It's a combination of things - smart shopping, cooking from scratch, and the good fortune of living in Southern California.
But, in an attempt to clarify how our $75 are spent, this is kind of what I do....
- Peruse the weekly sales ads. This is what is on sale here this week... You can click any of these for a larger picture.
Did you catch this gem??
- Buy what's on sale. Seems obvious. A lot of people do meal planning, and shop around that. I do the opposite - I buy what's on sale, and build my meal plan from there. One of my favorite markets, Sprouts, has "Double Ad Wednesday's", where you can shop the previous week's sale in addition to the new sale.
- Shop on the outside of the store - dairy, meats, produce, the end. I rarely venture into the aisles.
- Cook from scratch. The only thing I can think of, off hand, that we buy pre-made is some breakfast stuff - cereal (if it's on sale, duh), waffles, and sometimes pancake mix. A lot of times we make pancakes from scratch, but if the mix that The H likes is on sale, we buy it. It's delicious, so I don't care. But we don't make dinners out of a box, ever. I make bread pretty often, but haven't yet mastered sandwich bread, so we still buy that. Oh, and Kraft Shells and Cheese. Gabby loves that stuff.
- If there's an AMAZING sale, particularly on meat, stock the hell up. Whole roasting chickens, for example, regularly go on sale for something dumb like $0.49/lb. I buy a few.
- Don't be scared of things - tough, inexpensive cuts of meat are great for the crock pot.
- Don't waste stuff - roast chicken one night; pull the remaining meat off, and use for pasta, enchiladas, chicken tacos, etc. another night; use the carcass to make stock, and use the stock to make soup.
- Shop what's in season. I've said it before, but we are exceptionally lucky to live here, and have access to fresh, local produce all year long. When produce here is in season, it's a STEAL. Apples will go down to $0.49/lb, broccoli and cauliflower are regularly $0.99/head, bell peppers 3-4/$1, onions, radishes, green onions, cucumbers, parsley, cilantro are often 3/$1. We buy only what's on sale, and what's in season.
- The best part about buying seasonal produce? Man, the taste. It TASTES so much better than an apple that was picked forever ago.Buying seasonally was a shock to me, at first. It never occurred to me, being in Florida, the land of perpetual sun and hot, shopping in grocery stores exclusively, that fruits and vegetables have growing seasons. Turns out? When you buy stuff in season, it fits.... the season. Berries, tomatoes in the summer. Stone fruits in the fall. Squash and root vegetables in the winter. Cherries, asparagus in the spring. It's magic. And these things lend themselves to cooking the way you WANT to in those seasons - summer produce almost always taste best with minimal preparation. Winter veggies? Roast those goodies. It all seems.. purposeful. It makes sense.
- I have access to a TON of shopping - small markets, regular grocery chains, Target 4 of them!!), Costco (3 of them!), a local farmer's market. Some within walking distance, all within a 5 minute drive. So it's no big deal for me to stop at a couple places on my way around town to get what is on sale at each place. That obviously isn't the case for everyone, and not everyone wants to do that - it doesn't bug me, so I do it and save a few bucks.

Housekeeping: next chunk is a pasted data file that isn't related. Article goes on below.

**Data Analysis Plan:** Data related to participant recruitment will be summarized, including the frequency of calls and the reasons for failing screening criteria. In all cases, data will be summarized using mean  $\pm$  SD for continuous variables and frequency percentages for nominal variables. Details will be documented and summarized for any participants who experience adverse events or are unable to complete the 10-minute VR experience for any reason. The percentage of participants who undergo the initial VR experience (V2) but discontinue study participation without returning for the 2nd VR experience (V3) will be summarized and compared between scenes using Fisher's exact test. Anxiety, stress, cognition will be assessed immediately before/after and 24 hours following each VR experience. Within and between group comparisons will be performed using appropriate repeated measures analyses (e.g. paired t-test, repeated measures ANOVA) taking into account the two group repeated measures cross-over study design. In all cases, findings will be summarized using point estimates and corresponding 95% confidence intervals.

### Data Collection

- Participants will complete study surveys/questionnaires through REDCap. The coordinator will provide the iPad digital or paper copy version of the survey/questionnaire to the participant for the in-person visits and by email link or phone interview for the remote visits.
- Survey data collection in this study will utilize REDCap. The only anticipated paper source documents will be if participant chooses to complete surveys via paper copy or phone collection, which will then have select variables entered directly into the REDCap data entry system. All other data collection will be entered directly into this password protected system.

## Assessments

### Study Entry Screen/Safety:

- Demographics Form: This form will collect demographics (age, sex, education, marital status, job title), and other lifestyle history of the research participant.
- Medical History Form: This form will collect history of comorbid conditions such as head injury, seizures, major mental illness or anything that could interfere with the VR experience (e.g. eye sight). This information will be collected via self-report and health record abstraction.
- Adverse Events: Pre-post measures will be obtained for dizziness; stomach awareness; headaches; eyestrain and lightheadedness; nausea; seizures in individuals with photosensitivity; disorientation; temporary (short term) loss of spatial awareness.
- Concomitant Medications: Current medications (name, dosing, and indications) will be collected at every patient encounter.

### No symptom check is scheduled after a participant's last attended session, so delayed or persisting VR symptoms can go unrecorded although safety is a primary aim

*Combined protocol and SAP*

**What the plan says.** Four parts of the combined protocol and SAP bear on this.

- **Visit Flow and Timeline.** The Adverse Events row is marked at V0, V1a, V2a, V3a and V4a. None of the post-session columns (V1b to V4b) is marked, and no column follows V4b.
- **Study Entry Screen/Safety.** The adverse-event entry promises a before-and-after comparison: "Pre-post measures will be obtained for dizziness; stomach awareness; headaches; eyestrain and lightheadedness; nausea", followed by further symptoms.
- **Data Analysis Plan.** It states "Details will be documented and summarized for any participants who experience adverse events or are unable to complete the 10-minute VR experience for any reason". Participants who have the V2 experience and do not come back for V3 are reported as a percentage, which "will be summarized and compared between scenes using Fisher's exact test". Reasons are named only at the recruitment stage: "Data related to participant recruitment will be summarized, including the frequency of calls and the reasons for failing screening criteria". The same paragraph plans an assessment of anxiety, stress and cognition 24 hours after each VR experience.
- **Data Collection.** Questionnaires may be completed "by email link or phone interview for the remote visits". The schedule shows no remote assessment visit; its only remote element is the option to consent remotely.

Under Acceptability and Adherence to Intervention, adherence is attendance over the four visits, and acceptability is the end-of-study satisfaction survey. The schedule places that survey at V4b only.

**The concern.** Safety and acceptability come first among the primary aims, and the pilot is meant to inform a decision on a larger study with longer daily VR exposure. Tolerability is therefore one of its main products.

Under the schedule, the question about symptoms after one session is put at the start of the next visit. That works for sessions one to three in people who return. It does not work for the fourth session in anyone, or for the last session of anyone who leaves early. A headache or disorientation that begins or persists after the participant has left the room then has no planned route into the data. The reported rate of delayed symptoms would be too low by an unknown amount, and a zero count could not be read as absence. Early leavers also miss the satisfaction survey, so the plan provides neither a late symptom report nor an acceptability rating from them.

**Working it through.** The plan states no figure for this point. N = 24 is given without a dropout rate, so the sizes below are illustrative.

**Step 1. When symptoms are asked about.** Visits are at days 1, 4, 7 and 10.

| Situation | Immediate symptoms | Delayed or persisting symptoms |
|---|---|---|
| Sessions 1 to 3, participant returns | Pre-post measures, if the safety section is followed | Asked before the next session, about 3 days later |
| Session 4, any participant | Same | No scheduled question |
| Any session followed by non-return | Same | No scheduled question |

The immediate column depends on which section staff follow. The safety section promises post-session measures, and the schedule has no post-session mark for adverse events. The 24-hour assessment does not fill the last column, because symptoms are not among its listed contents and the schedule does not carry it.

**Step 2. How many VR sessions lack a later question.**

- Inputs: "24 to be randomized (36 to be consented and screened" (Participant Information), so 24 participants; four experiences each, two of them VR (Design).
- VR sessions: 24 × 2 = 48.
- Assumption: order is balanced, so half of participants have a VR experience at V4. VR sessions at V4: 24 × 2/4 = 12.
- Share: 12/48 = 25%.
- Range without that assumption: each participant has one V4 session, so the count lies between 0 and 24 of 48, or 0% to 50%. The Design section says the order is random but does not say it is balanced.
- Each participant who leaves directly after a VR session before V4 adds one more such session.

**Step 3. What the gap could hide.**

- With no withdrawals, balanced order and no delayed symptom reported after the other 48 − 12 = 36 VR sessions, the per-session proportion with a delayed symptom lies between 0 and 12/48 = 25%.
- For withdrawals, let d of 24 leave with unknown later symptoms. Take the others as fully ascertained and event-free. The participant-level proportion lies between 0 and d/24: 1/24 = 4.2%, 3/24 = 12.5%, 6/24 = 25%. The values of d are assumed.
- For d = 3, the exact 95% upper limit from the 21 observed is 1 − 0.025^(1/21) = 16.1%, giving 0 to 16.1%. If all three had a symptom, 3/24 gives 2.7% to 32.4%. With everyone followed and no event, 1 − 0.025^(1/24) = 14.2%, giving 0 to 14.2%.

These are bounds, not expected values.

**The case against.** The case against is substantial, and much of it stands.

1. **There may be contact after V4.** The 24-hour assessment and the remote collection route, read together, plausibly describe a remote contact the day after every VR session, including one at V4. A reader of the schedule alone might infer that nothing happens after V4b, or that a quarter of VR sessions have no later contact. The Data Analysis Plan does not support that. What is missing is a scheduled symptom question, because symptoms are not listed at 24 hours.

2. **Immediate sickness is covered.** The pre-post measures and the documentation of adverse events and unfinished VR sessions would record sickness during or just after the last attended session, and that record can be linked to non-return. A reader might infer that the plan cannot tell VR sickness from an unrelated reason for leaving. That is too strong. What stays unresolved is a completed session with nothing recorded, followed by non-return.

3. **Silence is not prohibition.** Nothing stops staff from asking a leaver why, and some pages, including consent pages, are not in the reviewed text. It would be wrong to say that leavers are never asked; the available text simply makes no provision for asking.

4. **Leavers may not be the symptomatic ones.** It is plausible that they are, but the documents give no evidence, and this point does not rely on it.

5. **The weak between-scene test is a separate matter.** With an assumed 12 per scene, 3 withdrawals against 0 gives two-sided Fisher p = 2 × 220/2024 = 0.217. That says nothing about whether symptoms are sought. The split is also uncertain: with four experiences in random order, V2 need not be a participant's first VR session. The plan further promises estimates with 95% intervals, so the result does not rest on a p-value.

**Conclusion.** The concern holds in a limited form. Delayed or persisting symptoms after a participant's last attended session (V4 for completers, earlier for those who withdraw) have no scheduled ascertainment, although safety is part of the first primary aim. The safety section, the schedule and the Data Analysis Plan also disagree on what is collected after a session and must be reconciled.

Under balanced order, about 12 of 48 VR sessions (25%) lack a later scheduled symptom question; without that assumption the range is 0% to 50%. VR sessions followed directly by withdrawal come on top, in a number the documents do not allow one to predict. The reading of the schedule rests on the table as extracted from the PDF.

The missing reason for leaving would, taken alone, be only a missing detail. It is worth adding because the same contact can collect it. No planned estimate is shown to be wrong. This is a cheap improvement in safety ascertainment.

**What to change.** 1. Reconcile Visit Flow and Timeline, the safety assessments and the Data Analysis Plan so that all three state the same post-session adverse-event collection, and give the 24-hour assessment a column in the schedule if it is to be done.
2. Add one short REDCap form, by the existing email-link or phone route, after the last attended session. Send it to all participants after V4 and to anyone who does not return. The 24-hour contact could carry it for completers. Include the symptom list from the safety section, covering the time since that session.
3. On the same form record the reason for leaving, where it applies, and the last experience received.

- I bake a lot. I keep baking supplies on hand, and try to make desserts that can last for days without people getting annoyed or tired of them. We do a LOT of chocolate chip cookies, brownies, and sometimes cakes. We buy ice cream pretty frequently, too, because it's freaking delicious.
- SHOP THE BULK BINS, but only when it makes sense. I buy rice, beans, quinoa, oats, nuts, and some candies (gummy worms, I'm a little addicted). For me, flour and sugar are NOT cheaper in the bulk bins, but I buy the biggest bag of each that I can reasonably store.
- We buy the staples - milk, eggs, sandwich bread, etc - at Target. It's almost always cheaper there. Unless there's a rad sale somewhere. I try to keep my pantry well stocked, and tend to shop from there, and improvise rather than running out to the market if I'm missing an ingredient...
(Obviously, that only works if it's a non-essential ingredient ;). )
With two kids on two different school schedules, one kid with special dietary needs (temporarily - Gab can't have dairy in the afternoons/night with her evening chemo), and a picky H, putting meals together is sometimes a challenge, and sometimes, disjointed. This is what a typical day looks like:
#1 - fruit, or dry cereal, or peanut butter toast
#2 - dry cereal, or fruit
#3 & The H - pancakes
Me - yogurt, or overnight oats, or PB&J, usually at the office during the week
#1 & #2 - neither like to take lunch, or buy lunch, so they bring snacks, and eat when they get home. Either leftovers from the night before, a sandwich, salad, etc.
#3 & The H - sandwiches, wraps, mac and cheese, hot dogs, etc.
Me - Usually sandwich, and/or salad, sometimes leftovers (they kind of creep me out, though)
This is the meal we all eat together, usually. I normally cook, because I like to, and The H works from home in the evenings, so he may or may not be available. We do a wide range of things, and a LOT of it is casual stuff, particularly during the week. Sloppy joes (homemade, not the can!), grilled chicken and rice, pasta, stir fry, etc.
PopChips (Costco has these SUPER cheap, and we all love them)
Whatever junk food we happen to have hanging out
So, yeah. That's about it. Nothing ground breaking or revolutionary. We eat really well, we eat mostly healthily, and we don't really get bored - which is pretty much the key to success.